The Saffarin Madrasa, or the madrasa of the metalworkers, is the earliest extant madrasa in the Maghrib. It was founded in 1271 by the Marinid Sultan Ya'qub b. 'Abd al-Haqq I, Abu Yusuf (r. 1258-1286) and was the first of the many madrasas founded by the Marinid Sultans within the period of approximately one century.
Like the other Marinid madrasa, the Saffarin is small in scale, with accommodations for students arranged on the ground floor around a lavishly decorated courtyard. The decadent use of glazed tile, intricately carved stucco, and carved and painted wood concentrated in the courtyard would become ubiquitous in Moroccan madrasas. The interpretation, through the decorative program, of materials and techniques from Nasrid palatial architecture into the religious setting of the madrasa is a hallmark of the Marinid foundations, the majority of which are in Fez.
Despite their small scale, the madrasas often served multiple functions in addition to their primary role as teaching institutions. With their fine libraries and their connection to the famous university of al-Qarawiyyin, the Marinid madrasas made the Maghrib, and especially Fez, a celebrated intellectual center.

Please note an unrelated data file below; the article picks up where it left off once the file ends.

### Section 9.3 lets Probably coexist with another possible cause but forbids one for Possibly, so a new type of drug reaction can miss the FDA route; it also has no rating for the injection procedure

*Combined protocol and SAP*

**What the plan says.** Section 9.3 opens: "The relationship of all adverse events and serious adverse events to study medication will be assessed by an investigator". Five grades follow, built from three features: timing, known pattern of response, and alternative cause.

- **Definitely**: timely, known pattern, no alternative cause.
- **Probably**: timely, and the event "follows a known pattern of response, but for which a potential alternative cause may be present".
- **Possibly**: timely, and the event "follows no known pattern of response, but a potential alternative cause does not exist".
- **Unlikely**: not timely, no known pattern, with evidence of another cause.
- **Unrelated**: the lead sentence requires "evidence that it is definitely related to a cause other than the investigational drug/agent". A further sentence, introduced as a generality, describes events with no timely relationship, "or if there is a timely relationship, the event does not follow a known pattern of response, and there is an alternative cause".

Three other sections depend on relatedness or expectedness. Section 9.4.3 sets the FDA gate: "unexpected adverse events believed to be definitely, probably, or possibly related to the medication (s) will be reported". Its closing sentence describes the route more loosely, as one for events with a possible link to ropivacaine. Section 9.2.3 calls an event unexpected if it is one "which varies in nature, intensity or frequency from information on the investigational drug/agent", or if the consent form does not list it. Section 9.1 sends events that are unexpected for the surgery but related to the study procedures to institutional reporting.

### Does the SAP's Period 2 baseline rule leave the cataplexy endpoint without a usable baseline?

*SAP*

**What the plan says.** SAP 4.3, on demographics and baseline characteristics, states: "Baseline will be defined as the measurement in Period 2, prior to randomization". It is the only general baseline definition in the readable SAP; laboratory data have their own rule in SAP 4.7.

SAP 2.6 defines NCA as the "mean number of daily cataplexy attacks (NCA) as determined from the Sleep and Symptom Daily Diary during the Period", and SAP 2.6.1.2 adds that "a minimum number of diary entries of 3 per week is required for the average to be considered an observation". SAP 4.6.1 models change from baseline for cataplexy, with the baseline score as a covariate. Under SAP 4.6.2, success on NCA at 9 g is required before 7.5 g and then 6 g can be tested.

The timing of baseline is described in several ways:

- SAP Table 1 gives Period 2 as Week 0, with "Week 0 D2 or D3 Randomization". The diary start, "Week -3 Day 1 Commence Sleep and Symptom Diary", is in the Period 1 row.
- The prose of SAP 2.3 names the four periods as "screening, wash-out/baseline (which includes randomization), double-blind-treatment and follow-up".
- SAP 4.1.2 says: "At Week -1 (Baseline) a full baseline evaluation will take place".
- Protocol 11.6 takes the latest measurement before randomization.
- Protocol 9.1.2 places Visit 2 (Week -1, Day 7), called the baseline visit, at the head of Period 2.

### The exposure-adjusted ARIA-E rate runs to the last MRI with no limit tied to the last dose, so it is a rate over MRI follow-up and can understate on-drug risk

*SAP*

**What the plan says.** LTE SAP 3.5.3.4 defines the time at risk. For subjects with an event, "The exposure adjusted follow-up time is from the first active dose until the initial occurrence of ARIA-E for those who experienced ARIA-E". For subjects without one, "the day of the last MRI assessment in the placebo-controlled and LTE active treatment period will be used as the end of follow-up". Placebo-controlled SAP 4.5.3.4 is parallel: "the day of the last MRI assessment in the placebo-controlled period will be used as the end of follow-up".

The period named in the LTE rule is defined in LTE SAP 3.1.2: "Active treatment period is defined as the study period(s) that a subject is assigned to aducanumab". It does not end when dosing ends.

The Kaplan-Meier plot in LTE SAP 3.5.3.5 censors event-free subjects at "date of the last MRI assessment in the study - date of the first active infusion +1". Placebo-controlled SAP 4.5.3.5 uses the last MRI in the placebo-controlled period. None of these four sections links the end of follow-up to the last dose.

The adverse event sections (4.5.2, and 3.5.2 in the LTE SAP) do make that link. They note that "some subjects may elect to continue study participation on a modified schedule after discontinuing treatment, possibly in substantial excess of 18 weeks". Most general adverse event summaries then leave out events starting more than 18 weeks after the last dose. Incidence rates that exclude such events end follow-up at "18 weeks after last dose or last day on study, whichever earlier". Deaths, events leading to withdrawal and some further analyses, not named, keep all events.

The contrast between sumptuous ornament in the courtyard and the spartan accommodations for the students at the Saffarin and other Marinid madrasas may reflect the multiple functions of these buildings. The madrasas often served as mosques for their respective quarters and as settings for official ceremonies. With the addition of associated charitable functions like guesthouses and waqfs, or endowed properties which supported the madrasa's upkeep, to their primary role as religious schools, the madrasas functioned as important centers of community life. The courtyard, as the most public of the spaces within the madrasa, was therefore the focus of the ornament that would highlight the generous image of the madrasa's founder.
Hillenbrand, Robert. Islamic Architecture. NY: Columbia UP, 1994. 240-251.